Overcoming The Holiday Blues

The holiday season is now upon us. Often the holiday blues come along with the Christmas cheer. We all have the blues at one time or another but the blues are especially common during the Christmas season. It is also common for the blues to progress into a severe depression during this time of year.Holiday Blues / Depression

What is the difference between the blues and a severe depression? Depression is a persistent disturbance in mood in which feelings of sadness, loneliness, disappointment and hopelessness are usually common. Some of the symptoms are:

1. A significant increase or decrease in appetite.

2. A change in sleeping habits.

3. Feelings of restlessness or being slowed down.

4. Loss of energy or fatigue.

5. Feelings of worthlessness or guilt.

6. Loss of interest or pleasure in usual activities.

7. Poor concentration or inability to make decisions.

8. Recurrent thoughts of death or suicide.

The most obvious indicator is when a person starts making comments suggesting suicidal thoughts, such as “Life has lost its meaning for me.” “Nobody needs me anymore.” “My family would be better off without me.” No indicator of suicide should be taken lightly.

Depression can hit anyone. It is common among all levels of society. We all have difficulty coping with things at some time or another, so how can we avoid the blues? Some suggestions for avoiding the holiday blues are:

Concentrate on the positive aspects of ourselves, others and the situations we face.

Ask for help from family and friends – let our needs be known.

Look for activities for involvement –charitable work is an excellent choice.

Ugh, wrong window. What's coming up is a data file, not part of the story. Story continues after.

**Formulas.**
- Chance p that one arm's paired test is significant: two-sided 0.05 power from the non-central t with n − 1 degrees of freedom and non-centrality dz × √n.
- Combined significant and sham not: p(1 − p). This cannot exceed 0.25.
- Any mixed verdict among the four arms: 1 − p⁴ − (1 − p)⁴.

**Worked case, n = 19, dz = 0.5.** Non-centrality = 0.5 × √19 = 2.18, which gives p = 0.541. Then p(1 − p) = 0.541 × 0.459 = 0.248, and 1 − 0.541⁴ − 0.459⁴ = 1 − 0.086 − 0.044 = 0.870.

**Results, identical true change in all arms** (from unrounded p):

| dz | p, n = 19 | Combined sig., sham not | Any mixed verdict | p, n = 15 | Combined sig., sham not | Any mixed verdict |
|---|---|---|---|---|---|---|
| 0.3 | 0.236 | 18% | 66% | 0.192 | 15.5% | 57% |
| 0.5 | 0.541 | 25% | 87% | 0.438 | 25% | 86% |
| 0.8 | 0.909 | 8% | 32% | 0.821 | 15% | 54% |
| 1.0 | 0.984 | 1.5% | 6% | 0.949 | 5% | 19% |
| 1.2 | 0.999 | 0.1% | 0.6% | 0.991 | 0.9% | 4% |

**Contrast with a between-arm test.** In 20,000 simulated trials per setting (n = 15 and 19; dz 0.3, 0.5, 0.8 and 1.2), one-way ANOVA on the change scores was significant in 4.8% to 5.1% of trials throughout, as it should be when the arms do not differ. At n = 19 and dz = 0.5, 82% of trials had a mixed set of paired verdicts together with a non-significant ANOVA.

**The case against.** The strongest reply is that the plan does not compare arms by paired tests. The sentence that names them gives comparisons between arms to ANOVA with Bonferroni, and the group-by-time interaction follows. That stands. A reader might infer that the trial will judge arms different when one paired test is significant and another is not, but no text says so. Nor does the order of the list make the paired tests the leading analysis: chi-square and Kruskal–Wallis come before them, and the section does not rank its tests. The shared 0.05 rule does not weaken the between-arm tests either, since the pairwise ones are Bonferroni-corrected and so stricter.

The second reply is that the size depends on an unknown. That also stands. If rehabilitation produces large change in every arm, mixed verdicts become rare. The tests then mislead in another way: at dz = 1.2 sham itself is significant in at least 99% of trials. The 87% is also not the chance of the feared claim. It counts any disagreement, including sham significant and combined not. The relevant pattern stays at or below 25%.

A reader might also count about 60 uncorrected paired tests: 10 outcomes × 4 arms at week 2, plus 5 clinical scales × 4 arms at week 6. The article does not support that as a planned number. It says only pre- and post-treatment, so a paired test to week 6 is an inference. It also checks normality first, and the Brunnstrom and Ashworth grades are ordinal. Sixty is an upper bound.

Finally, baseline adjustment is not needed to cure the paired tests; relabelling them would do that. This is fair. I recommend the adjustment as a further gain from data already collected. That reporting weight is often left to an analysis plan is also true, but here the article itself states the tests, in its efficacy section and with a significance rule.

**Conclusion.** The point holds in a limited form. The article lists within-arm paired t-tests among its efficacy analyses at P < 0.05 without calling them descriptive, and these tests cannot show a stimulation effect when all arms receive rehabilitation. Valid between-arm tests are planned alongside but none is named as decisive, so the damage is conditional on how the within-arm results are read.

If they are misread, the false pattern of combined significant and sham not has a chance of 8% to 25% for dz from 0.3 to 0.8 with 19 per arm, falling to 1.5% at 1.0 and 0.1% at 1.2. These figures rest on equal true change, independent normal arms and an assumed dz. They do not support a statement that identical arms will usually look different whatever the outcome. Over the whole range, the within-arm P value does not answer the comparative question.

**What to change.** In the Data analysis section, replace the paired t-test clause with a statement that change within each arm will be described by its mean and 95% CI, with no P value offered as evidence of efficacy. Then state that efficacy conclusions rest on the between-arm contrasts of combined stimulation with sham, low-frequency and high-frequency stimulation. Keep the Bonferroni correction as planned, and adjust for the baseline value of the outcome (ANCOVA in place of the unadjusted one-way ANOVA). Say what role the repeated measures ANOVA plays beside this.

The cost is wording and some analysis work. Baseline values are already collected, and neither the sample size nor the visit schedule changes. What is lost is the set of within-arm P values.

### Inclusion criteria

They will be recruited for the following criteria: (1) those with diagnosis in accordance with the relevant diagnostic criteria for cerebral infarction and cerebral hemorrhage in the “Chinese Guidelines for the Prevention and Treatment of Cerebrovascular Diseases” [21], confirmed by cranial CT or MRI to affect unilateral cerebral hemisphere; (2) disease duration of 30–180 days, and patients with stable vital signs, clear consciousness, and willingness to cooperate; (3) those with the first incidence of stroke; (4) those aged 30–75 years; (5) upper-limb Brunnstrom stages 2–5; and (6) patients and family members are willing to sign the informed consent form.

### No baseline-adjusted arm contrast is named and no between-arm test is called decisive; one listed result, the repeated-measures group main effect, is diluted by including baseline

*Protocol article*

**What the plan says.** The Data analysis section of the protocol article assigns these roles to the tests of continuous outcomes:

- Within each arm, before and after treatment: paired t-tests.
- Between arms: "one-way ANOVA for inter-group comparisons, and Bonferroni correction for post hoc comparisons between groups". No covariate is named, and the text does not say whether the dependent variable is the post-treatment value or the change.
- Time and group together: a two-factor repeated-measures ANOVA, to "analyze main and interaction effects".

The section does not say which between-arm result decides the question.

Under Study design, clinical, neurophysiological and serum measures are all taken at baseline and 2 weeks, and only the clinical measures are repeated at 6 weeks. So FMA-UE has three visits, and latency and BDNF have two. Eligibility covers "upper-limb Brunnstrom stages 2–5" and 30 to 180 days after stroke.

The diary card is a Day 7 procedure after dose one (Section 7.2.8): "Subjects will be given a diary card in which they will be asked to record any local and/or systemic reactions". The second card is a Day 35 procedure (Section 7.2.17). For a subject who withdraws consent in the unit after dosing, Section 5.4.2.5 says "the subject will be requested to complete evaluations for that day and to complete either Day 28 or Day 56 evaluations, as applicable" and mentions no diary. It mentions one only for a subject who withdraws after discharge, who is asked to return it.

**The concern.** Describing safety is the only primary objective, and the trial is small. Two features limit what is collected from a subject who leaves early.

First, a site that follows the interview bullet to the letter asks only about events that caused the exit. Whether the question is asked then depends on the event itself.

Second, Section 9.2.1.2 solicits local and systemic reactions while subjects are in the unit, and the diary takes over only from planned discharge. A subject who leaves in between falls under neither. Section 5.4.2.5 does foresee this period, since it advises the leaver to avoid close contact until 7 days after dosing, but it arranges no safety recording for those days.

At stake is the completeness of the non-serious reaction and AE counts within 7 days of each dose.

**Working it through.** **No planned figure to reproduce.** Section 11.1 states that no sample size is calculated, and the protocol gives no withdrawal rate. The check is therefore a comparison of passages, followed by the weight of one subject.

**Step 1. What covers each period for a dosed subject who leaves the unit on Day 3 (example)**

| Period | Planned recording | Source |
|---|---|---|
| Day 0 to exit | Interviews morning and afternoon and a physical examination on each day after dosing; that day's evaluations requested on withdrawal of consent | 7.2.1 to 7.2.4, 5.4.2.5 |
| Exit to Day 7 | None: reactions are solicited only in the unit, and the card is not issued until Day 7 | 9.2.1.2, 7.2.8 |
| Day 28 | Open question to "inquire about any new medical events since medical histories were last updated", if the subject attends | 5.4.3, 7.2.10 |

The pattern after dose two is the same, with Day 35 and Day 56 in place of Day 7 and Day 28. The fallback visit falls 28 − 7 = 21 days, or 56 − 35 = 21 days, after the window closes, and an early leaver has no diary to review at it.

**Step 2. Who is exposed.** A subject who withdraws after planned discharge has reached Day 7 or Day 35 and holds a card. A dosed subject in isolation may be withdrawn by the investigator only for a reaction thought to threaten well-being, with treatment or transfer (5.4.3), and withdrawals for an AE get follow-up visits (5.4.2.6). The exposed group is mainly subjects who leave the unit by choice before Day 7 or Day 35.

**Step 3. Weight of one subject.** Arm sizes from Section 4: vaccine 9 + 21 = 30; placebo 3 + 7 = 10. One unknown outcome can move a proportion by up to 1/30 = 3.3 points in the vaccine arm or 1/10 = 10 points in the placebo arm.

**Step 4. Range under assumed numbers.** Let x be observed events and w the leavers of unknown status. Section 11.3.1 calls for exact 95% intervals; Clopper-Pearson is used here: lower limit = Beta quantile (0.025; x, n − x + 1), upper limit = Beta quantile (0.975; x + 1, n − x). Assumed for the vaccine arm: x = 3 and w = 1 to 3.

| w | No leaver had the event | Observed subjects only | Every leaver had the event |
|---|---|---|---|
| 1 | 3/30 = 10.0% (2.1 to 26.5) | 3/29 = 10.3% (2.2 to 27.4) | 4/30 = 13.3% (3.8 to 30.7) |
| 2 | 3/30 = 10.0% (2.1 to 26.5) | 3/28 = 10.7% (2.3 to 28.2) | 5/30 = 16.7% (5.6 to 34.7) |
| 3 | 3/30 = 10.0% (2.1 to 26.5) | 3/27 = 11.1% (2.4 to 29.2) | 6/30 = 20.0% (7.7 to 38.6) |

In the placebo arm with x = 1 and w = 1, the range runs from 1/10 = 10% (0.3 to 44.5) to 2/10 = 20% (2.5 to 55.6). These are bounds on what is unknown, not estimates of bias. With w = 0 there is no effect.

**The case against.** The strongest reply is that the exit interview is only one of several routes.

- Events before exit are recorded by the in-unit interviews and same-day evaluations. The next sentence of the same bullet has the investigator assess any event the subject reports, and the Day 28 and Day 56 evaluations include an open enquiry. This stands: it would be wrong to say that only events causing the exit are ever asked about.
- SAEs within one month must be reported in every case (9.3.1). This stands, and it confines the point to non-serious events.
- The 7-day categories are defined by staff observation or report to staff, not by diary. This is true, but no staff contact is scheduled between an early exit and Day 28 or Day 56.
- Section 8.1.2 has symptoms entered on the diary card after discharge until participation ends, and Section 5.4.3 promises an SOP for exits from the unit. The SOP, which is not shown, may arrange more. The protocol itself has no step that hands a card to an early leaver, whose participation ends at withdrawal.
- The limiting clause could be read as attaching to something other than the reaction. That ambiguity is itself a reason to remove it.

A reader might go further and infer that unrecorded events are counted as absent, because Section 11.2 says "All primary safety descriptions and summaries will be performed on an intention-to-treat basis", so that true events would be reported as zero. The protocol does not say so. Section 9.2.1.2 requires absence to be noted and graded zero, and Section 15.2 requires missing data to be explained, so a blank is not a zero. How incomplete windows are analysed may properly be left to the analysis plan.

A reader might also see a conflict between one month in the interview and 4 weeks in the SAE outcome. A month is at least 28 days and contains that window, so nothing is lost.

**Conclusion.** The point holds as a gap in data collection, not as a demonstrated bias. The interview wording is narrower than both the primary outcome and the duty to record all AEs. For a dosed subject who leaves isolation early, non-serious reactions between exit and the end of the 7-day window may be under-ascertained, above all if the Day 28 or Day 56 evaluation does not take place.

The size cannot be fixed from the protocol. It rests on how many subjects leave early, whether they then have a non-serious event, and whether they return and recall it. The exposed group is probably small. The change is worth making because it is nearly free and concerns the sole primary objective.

Visit friends, family and those less fortunate.

Eat right and get enough rest.

Allow time for fun and relaxation.

Be patient with yourself and with others.

Manage your time and tasks.

Talk about thoughts and feelings with others.

Be open and honest with yourself and with others.

How can we help our loved ones who are suffering with depression? This is a common struggle for those involved. Some helpful suggestions are:

1. Be a good listener. Allow the depressed person to unload his/her thoughts and feelings without making judgments.

2. Look for opportunities to give genuine praise.

3. Be sincerely interested and understanding.

4. Do not constantly correct the depressed person. She/He is already struggling with enough guilt.

5. Make supportive comments such as, “We love you.” “You look a lot better today.” And “I don’t fully understand but I would like to help.”

6. Spend time with the depressed person and encourage him/her to get involved in activities.

Support may also mean helping the depressed person to find proper professional help. A good rule of thumb is that if depression persists over a period of more than one month and/or involves intense symptoms, professional intervention should be considered. Even though it is often frightening to seek professional help, depression should not go untreated. When it gets to the point where something has to change, I can help you make the changes!!!

Merry Christmas and Happy New Year!!!!

Mark Webb is a Licensed Marriage and Family Therapist in private practice at South Georgia Psychiatric and Counseling Center in Valdosta. Mark Webb is also the author of How To Be A Great Partner and founder of Partner Focused Relationships™.  Sign up for Mark Webb’s “Relationship Strategies”  Ezine ($100 Value).  Just visit his website at http://www.powerfulrelationshipadvice.com or https://www.therelationshipspecialist.com

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